OpenEBS is a CNCF project backed by MayaData that provides cloud-native, open source container attached storage (CAS). OpenEBS delivers persistent block storage and other capabilities such as integrated back-up, management of local and cloud disks, and more. For enterprise cloud-native applications, OpenEBS provides storage functionality that is idiomatic with cloud-native development environments, with granular storage policies and isolation that enable cloud developers and architects to optimize storage for specific workloads.

Because YugabyteDB is a cloud-native, distributed SQL database that runs in Kubernetes environments, it can interoperate with OpenEBS and many other CNCF projects.

Wait, what is YugabyteDB? It is an open source, and high-performance distributed SQL database built on a scalable and fault-tolerant design inspired by Google Spanner. Yugabyte’s YSQL API is PostgreSQL wire compatible.

In this blog post we’ll walk you through the necessary steps to get a 3 node YugabyteDB cluster running on top of GKE, backed by OpenEBS.

Why OpenEBS and YugabyteDB?
Because YugabyteDB is a transactional database often used as a system of record, it needs to be deployed as a StatefulSet on Kubernetes and requires persistent storage. OpenEBS can be used for backing YugabyteDB local disks, allowing the provisioning of large-scale persistent volumes.

Here are a few of the advantages of using OpenEBS in conjunction with a YugabyteDB database cluster:

  • There’s no need to manage the local disks as OpenEBS manages them.
  • OpenEBS and YugabyteDB can provision large size persistent volumes.
  • With OpenEBS persistent volumes, capacity can be thin provisioned, and disks can be added to OpenEBS on the fly without disruption of service. When this capability is combined with YugabyteDB, which already supports multi-TB data density per node, this can prove to be massive cost savings on storage.
  • Both OpenEBS and YugabyteDB support multi-cloud deployments helping organizations avoid cloud lock-in.
  • Both OpenEBS and YugabyteDB integrate with another CNCF project, Prometheus. This makes it easy to monitor both storage and the database from a single system.

Additionally, OpenEBS can do synchronous replication inside a geographic region. In a scenario where YugabyteDB is deployed across regions, and a node in any one region fails, YugaByteDB would have to rebuild this node with data from another region. This would incur cross-region traffic, which is more expensive and lower in performance. But, with OpenEBS, this rebuilding of a node can be done seamlessly because OpenEBS is replicating locally inside the region. This means YugabyteDB does not end up having to copy data from another region, which ends up being less expensive and higher in performance. In this deployment setup, only if the entire region failed, YugabyteDB would need to do a cross-region node rebuild. Additional detailed descriptions of OpenEBS enabled use cases can be found here.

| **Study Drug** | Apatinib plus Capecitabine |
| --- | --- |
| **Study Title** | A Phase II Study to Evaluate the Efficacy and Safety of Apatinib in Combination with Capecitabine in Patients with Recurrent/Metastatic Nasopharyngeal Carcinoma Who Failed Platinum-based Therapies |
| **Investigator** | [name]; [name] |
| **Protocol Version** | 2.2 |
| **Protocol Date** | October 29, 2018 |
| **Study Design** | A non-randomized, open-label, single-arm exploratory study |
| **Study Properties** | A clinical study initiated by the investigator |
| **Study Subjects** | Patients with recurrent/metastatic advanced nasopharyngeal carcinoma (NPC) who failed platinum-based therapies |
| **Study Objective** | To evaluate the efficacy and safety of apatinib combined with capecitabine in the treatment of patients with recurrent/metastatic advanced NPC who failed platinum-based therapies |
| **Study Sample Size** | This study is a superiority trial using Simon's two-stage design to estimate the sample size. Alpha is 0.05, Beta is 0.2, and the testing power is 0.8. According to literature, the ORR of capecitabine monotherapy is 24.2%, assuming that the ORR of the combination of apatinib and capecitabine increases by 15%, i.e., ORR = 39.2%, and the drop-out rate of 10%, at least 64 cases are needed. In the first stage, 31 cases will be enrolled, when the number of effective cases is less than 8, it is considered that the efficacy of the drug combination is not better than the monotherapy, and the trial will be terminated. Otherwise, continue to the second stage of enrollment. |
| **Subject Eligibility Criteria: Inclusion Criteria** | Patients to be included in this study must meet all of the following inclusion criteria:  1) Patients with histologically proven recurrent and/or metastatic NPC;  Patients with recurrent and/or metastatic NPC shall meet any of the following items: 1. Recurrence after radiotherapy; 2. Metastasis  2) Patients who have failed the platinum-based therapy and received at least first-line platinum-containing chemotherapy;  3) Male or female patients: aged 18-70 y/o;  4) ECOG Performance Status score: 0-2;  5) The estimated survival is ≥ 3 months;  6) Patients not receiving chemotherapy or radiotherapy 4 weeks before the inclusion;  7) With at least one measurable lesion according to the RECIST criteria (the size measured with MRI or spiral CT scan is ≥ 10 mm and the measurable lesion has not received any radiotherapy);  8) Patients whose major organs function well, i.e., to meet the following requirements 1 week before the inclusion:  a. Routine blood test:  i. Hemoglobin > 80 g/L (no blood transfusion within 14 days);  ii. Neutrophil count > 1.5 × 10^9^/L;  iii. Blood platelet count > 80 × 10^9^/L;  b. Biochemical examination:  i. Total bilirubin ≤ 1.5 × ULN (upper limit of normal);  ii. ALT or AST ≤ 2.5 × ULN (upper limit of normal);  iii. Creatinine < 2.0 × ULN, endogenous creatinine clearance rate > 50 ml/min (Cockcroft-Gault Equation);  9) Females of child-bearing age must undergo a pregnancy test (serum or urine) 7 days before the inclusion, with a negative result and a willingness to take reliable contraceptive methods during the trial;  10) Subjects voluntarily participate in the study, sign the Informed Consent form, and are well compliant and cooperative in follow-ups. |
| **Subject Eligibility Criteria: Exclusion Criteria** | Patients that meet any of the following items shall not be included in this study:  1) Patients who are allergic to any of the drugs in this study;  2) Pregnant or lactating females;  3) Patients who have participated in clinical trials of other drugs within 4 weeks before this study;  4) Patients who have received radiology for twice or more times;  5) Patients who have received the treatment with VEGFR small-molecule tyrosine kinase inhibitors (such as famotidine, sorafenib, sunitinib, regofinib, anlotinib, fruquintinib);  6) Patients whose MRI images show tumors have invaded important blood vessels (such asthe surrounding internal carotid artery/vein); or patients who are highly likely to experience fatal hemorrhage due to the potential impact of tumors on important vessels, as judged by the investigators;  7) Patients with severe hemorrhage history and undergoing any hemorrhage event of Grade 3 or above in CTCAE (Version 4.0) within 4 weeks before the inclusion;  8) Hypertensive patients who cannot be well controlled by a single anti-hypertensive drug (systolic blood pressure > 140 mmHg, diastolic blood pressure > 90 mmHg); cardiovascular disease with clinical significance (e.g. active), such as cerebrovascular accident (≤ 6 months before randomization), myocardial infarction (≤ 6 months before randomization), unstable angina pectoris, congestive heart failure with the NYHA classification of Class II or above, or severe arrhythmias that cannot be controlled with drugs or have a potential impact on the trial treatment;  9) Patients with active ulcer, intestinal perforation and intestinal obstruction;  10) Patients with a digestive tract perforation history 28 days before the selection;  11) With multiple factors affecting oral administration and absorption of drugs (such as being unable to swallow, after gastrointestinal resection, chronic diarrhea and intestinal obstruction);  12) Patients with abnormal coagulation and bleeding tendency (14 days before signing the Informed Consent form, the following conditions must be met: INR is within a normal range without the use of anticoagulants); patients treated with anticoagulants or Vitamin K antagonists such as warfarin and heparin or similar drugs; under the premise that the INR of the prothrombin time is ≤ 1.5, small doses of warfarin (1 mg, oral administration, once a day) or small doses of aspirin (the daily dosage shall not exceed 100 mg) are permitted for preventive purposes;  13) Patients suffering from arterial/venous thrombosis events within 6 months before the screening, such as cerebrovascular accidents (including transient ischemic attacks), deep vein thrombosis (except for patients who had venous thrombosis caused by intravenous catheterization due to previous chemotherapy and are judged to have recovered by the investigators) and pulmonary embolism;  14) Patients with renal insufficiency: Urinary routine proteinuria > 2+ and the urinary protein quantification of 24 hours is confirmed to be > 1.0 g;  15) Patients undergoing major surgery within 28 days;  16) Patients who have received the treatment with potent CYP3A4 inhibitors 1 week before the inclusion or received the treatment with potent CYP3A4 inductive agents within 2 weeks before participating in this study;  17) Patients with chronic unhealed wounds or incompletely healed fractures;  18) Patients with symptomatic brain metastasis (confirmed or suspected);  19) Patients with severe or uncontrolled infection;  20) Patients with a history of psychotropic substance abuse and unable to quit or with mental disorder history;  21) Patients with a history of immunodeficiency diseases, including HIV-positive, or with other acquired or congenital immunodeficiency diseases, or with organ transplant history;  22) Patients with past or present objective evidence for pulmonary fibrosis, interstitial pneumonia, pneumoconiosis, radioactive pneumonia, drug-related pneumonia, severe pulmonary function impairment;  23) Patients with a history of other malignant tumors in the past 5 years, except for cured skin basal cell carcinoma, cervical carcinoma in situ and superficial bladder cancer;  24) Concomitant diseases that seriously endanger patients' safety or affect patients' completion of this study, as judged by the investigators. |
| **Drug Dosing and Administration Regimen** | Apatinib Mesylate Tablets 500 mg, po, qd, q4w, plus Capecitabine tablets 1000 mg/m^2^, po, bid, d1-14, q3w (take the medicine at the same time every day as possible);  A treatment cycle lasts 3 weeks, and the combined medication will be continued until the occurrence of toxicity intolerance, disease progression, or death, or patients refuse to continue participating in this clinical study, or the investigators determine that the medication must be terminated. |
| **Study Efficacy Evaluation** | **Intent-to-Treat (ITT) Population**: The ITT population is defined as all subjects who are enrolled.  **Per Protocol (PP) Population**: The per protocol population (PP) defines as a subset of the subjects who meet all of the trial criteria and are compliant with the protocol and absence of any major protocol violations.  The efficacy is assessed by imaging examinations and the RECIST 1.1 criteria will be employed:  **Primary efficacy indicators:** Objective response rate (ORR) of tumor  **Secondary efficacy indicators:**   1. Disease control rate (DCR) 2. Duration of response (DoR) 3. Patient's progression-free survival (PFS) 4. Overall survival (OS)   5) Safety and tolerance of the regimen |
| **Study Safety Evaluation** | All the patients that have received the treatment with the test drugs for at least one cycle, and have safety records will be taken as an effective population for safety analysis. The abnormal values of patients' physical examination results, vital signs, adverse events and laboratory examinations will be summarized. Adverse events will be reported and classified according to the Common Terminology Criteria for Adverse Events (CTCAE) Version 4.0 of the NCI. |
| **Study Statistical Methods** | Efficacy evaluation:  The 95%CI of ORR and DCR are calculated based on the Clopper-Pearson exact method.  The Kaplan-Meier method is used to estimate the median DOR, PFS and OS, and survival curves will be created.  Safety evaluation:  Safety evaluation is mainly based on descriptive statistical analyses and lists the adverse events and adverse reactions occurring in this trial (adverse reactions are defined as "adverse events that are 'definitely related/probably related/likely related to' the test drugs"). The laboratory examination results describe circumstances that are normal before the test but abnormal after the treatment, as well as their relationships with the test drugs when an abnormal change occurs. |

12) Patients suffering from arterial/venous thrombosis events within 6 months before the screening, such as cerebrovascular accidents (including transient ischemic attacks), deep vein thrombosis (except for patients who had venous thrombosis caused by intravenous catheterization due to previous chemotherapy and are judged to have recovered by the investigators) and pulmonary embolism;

Ok, let’s get started!


Using the latest and greatest versions of the available software (as of this blog’s writing), below is the environment which we’ll use to run a YugabyteDB cluster on top of a Google Kubernetes Engine (GKE) cluster backed by OpenEBS

  1. YugabyteDB - Version
  2. OpenEBS - Version 2.7.0
  3. A Google Cloud Platform account

Step 1: Setting Up a Cluster on GKE
To deploy YugabyteDB on the Google Cloud Platform (GCP), we first have to set up a cluster using Ubuntu as our base node image.

Note: GKE’s Container-Optimized OS does not come with an iSCSI client pre-installed and does not allow the installation of an iSCSI client. Therefore, we’ll be using the Ubuntu with Docker image type for our nodes.

For the purposes of this demo, I used the Google Cloud Console to configure my Kubernetes cluster. Aside from the typical defaults, here’s the options under the Node Pools > default-pool > Nodes  I selected

  • Image Type: Ubuntu with Docker
  • Series: N1
  • Machine Type: n1-standard-4 (4 vCPU, 15 GB memory)

Click Create and wait for the Kubernetes cluster to come online.

Step 2: Configure iSCSI